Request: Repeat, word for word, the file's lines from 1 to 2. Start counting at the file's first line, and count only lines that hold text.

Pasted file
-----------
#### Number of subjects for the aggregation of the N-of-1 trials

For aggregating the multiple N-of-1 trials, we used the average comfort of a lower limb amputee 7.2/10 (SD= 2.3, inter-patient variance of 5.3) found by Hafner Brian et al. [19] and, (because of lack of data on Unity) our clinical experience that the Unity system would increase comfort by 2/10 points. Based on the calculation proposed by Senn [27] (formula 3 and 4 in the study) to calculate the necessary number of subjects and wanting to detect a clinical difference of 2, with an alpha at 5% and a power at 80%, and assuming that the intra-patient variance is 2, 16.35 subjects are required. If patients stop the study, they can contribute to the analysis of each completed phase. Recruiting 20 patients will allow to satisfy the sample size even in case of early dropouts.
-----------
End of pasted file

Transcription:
#### Number of subjects for the aggregation of the N-of-1 trials

For aggregating the multiple N-of-1 trials, we used the average comfort of a lower limb amputee 7.2/10 (SD= 2.3, inter-patient variance of 5.3) found by Hafner Brian et al. [19] and, (because of lack of data on Unity) our clinical experience that the Unity system would increase comfort by 2/10 points. Based on the calculation proposed by Senn [27] (formula 3 and 4 in the study) to calculate the necessary number of subjects and wanting to detect a clinical difference of 2, with an alpha at 5% and a power at 80%, and assuming that the intra-patient variance is 2, 16.35 subjects are required. If patients stop the study, they can contribute to the analysis of each completed phase. Recruiting 20 patients will allow to satisfy the sample size even in case of early dropouts.